Market Me First - The Positive Career and Work Action Plan Market Yourself | Make Money | Be Happy

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Since 2005. Market yourself. Find better work. Make a name. Survive Layoffs. Be successful.



Typical scenario:

Job interview. In business clothes with binder of resumes. Sitting in office with interviewer.

They ask questions. They pause and read notes on your resume. Look up and ask questions.

You sit politely and answer. You practiced your answers. You are trying hard not to fidget and think about the electric bill which is due today. Or whether or not your turned off the iron at home.

You say nothing other than answer the questions posed to you.

Wow - one dimensional at best.

Try this: Go to your next interview. Dress correctly, be on time, the usuals.

When the interviewer comes in let them lead with a few questions. Then start asking more questions as part of your answers.

For instance:

Interviewer: You have here at your last job that you brought in and maintained several key accounts. Who for instance?

You: From my network I came in with Pepsi, John Deere and Pacific Gas and Electric, all of whom I successfully transferred over to our system and services. How do you work that here? If I bring to the table certain accounts of that type, will I continue to maintain them? Will they be my accounts or will they be handed over to a more senior member of the staff? Will they become house accounts? Is there any consideration for the caliber and depth of an account with your company?

Keep it up. Ask lots of questions. Ask about the company. Ask anything. You may go to work for this company for five years. Why aren't you asking the real question "Will I be able to do my work the way I need too?".

Finally, never, ever, ever end an interview without asking the interviewer - "What do you like about working here and what excites you about coming to work every day?". If the interviewer cannot answer the question, politely excuse yourself and leave.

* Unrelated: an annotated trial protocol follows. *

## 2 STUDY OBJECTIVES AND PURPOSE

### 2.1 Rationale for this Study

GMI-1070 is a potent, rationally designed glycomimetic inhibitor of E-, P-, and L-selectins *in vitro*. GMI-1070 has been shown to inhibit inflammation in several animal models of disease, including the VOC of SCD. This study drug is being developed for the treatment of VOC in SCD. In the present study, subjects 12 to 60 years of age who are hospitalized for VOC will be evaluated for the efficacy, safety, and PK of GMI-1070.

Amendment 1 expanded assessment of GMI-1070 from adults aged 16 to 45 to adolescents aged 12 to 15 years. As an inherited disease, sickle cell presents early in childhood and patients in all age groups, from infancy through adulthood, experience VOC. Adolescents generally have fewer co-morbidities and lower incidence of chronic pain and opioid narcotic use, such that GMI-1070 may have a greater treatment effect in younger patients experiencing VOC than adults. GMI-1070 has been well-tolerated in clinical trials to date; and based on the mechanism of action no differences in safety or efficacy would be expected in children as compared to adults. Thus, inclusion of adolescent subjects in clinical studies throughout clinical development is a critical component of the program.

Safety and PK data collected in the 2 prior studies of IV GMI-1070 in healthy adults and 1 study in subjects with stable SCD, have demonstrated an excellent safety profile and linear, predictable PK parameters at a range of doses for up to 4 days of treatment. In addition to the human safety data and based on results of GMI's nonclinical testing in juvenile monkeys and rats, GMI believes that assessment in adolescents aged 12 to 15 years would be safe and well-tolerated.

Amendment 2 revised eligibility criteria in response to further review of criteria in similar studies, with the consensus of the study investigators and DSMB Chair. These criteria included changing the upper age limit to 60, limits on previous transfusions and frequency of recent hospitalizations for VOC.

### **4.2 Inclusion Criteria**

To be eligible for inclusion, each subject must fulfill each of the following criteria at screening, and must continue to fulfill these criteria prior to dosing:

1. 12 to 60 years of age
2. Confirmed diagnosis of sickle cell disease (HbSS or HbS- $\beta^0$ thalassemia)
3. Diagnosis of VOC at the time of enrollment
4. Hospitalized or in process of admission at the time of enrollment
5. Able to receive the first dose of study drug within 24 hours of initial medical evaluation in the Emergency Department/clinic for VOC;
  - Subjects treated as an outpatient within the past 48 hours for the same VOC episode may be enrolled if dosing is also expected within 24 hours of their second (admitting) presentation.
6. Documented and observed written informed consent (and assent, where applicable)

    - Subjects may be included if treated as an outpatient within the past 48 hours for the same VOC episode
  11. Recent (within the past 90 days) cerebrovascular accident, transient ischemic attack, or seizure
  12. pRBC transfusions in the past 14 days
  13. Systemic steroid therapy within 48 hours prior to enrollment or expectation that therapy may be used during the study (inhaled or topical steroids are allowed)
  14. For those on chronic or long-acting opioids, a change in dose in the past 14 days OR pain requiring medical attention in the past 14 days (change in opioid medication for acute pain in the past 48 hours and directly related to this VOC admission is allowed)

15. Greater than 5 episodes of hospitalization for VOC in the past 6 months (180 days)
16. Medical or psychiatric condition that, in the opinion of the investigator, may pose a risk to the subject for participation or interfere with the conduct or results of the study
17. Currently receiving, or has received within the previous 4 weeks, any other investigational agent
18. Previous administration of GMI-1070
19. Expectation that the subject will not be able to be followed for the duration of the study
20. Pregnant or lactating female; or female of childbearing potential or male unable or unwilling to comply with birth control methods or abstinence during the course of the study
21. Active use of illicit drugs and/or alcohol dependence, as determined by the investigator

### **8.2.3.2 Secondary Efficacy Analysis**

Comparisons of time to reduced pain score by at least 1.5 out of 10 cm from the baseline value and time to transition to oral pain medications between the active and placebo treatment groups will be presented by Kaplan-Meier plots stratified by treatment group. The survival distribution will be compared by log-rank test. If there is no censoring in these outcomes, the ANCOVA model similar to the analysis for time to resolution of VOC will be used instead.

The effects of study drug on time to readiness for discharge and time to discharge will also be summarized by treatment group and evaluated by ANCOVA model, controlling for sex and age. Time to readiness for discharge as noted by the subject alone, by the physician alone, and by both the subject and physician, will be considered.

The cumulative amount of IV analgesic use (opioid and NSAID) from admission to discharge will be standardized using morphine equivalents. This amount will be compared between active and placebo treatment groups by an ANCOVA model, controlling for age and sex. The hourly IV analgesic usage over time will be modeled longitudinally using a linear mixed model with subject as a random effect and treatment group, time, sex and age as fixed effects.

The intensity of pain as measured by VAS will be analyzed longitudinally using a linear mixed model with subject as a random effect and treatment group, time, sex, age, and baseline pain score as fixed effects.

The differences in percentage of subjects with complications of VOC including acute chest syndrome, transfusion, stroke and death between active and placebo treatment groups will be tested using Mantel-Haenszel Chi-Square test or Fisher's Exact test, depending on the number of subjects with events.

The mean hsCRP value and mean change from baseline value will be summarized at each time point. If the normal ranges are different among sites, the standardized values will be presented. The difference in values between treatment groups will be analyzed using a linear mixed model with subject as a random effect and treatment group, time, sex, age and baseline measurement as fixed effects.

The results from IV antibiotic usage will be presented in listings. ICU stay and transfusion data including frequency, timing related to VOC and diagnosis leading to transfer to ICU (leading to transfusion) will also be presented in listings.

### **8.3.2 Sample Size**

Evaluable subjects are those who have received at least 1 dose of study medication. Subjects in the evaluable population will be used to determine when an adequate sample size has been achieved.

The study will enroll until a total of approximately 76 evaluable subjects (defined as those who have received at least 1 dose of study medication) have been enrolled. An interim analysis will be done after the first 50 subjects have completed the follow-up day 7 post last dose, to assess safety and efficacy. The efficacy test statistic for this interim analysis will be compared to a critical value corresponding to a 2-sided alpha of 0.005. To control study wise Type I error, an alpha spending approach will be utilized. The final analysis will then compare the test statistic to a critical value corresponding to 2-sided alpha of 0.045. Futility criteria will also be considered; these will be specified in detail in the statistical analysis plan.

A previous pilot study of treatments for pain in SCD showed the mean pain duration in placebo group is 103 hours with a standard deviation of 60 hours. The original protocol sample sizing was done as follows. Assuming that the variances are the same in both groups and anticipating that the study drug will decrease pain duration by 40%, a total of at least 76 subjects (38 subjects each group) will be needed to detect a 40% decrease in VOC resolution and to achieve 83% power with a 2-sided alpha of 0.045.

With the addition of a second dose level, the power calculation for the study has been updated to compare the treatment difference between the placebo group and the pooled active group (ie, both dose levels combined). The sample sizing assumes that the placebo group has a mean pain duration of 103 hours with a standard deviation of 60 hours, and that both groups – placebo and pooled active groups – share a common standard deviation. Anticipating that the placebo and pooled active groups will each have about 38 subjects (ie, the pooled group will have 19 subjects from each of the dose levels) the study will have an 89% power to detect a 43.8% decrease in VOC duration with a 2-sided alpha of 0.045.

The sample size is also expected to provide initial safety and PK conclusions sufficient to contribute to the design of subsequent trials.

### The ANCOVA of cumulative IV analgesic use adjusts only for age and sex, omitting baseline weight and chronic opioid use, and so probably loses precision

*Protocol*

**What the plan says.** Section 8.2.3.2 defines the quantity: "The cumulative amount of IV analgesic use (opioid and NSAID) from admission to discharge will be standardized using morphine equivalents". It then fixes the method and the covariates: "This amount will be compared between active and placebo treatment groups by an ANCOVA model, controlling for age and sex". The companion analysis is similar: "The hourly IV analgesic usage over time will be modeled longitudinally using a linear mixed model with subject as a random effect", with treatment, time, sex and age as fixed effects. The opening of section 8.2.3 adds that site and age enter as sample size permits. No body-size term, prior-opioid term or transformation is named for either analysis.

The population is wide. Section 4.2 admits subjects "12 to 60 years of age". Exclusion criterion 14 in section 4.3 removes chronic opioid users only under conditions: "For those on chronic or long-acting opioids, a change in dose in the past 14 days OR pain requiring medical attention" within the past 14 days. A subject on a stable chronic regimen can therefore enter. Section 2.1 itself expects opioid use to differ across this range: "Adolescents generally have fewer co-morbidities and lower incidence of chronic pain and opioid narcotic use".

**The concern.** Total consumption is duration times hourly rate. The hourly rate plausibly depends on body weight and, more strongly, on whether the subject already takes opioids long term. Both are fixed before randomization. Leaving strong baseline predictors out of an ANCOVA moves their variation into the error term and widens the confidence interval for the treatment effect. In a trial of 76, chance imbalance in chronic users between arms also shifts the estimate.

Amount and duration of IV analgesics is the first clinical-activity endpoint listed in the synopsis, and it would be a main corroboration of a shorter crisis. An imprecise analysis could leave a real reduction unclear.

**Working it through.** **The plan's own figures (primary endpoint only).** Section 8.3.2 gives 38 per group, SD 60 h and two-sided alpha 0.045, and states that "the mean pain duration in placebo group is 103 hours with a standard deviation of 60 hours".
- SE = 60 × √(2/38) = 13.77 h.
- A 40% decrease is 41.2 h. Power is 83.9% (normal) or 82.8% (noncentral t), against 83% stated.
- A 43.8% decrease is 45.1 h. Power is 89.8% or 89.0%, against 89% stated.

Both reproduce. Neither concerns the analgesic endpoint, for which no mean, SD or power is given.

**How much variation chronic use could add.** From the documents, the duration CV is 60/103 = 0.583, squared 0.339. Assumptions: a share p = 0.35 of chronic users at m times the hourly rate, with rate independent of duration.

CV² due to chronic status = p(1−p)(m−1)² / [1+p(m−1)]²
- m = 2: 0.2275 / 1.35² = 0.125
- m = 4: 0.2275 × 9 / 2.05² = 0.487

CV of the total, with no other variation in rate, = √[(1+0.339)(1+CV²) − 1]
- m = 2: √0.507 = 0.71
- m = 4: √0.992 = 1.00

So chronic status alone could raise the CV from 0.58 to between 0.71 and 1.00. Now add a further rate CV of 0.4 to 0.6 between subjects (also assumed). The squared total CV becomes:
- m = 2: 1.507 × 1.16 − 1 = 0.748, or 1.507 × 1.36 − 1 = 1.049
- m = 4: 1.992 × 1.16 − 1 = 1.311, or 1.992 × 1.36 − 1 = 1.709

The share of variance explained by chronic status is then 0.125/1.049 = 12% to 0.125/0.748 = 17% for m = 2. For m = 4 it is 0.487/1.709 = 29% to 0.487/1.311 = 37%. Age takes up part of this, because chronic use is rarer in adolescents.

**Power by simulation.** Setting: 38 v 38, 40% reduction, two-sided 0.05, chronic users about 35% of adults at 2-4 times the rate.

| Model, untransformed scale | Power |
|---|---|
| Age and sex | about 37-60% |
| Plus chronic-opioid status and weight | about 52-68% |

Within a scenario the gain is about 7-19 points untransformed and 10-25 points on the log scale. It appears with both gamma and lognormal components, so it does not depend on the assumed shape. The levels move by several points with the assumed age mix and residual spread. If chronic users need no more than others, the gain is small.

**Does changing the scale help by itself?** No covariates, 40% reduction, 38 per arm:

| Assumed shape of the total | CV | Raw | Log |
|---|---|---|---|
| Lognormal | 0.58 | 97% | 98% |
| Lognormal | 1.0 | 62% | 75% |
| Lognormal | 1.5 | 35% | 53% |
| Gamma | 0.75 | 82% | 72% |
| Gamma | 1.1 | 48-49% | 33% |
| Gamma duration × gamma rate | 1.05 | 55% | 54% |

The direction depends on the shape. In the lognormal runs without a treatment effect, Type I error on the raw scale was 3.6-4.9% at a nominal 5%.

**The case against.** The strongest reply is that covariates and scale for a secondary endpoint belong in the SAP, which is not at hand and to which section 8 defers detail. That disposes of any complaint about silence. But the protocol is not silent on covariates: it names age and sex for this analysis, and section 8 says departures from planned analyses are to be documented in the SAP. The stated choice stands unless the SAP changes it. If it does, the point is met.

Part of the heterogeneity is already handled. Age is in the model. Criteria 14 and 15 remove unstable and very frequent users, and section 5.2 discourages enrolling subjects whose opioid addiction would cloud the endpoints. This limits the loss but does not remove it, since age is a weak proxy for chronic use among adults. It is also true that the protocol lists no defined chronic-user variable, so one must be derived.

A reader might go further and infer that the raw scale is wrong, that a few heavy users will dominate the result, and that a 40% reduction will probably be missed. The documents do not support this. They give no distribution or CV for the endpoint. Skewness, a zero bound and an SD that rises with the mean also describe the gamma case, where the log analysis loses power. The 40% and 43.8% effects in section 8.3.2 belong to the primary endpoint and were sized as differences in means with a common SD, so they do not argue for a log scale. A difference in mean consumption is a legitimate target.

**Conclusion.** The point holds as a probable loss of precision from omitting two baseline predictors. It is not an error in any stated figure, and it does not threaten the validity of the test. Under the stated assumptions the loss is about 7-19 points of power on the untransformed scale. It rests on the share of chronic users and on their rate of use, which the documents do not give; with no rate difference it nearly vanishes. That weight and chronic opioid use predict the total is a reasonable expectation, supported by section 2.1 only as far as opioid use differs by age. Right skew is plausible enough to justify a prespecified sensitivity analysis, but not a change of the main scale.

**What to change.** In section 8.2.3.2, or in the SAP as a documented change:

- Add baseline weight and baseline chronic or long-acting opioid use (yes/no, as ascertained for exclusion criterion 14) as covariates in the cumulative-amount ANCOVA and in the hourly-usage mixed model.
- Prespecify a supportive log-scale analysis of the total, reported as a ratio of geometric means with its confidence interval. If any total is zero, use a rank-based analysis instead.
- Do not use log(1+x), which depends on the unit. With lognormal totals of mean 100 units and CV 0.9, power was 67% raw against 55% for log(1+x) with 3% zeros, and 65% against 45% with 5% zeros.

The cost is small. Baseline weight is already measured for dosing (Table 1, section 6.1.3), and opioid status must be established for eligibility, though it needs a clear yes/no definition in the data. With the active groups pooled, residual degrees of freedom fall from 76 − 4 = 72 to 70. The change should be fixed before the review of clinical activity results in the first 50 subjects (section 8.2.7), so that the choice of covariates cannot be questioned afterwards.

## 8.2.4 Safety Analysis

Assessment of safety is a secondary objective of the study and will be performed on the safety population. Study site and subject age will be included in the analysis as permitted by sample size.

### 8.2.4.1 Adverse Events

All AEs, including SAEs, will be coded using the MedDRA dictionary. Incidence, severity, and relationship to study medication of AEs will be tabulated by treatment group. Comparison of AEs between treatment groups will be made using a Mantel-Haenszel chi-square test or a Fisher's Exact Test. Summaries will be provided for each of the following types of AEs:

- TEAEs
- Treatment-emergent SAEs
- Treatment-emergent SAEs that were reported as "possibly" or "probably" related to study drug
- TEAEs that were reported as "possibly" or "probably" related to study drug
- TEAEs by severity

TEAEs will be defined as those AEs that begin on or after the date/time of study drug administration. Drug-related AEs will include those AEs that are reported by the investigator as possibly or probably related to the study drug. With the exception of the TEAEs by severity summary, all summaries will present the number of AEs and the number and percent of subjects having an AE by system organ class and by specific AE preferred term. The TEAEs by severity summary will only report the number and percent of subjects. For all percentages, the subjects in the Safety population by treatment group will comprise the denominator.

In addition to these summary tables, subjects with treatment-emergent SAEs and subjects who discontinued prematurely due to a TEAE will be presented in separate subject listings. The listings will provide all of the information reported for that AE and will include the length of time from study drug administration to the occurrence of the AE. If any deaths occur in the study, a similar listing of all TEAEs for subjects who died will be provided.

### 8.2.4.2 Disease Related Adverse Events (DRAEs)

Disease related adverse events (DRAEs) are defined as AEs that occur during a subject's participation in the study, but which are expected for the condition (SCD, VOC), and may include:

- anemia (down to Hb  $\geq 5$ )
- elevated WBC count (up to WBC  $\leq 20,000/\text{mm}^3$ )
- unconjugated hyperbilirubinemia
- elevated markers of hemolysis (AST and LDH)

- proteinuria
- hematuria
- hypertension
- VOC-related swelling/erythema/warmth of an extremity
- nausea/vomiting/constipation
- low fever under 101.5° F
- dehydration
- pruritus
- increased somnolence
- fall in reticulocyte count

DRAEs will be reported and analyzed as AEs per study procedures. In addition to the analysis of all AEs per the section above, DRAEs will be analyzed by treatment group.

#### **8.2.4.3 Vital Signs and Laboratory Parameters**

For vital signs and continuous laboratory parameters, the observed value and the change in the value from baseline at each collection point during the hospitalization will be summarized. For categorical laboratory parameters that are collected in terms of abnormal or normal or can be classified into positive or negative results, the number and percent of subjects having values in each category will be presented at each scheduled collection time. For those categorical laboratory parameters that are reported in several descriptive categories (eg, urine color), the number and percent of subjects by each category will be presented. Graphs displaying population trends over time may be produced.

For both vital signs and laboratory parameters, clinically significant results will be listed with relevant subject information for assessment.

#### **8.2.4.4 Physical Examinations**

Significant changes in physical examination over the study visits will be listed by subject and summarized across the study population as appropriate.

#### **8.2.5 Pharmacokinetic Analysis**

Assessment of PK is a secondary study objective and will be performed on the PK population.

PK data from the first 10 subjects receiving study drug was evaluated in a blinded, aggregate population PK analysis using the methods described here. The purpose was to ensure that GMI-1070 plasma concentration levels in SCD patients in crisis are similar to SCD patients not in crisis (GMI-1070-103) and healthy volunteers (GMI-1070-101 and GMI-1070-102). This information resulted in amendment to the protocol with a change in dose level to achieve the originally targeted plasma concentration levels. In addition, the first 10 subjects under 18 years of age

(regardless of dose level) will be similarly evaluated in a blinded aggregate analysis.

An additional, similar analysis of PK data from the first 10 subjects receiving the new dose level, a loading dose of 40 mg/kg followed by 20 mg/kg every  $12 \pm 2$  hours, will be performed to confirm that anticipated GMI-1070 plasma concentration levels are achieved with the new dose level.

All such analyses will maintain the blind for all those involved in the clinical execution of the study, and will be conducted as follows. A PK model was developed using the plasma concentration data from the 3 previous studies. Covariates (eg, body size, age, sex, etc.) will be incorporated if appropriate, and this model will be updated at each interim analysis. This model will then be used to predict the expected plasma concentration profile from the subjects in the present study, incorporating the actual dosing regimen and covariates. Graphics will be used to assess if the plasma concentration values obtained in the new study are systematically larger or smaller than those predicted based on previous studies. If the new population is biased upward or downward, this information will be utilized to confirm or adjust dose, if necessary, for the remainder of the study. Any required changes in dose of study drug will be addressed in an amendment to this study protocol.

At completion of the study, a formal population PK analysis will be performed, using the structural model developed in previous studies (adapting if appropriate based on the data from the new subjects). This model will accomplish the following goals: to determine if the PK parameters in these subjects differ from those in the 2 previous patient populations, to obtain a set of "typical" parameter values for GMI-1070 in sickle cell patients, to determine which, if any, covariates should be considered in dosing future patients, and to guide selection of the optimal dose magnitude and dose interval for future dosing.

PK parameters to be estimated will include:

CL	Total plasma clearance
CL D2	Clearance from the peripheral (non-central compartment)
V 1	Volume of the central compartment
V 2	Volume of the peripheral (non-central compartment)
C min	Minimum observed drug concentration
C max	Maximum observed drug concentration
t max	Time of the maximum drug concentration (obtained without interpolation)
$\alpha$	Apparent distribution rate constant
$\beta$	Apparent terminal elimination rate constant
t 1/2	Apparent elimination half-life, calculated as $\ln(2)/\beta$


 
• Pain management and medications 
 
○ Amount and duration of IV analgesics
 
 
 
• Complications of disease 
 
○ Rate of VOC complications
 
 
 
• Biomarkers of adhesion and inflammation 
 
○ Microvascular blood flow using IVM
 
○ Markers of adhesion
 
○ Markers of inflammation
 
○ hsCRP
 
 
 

Me 101

Remember, you are selling yourself.

It does not matter if you have a job selling or marketing things right now. You still have to sell yourself.

Sell yourself to customers (essential), to co-workers (difficult), to competitors (fun), to prospective employers (nearly everyone).

What did you do when you met with a customer today (you do meet with your customers don't you?)? Did you monologue endlessly about your company and products? Did you recite facts and figures about features, warranties and customer support?

Or did you ask 100 questions about your customer and their needs? Did you sell your personal service as part of the sale of your product? Did you treat a sales call or meeting as a job interview rather than a sale?

You will always have work. You will always have something to do which earns money. But you can only be successful, truly successful if you are able to sell yourself in every situation.

What do you want to do?

What do you want to do?

I can't believe how many people I meet who cannot answer this simple question when it comes to their career.

They can answer questions about the "symptoms" of work - nice people, close commute, good health plan, an understanding boss, free pizza, etc. But they have the hardest time defining exactly what they WANT to do.

Before you write that resume, ask yourself "What do I really want to do?".

Write it down. Write three versions - the long, rambling-talk-as-much-as-you-want version, the top of the resume version and the "elevator pitch" version (this one shoule be the length of an elevator ride between two floors, about 8-10 seconds).

Practice it. Say it out loud in front of a mirror. Now go live it. Fine tune your message as you go.

Just make up your mind - what do you want to do?

BTW - Leader of sales force for a cutting edge technology company. See. It's easy.
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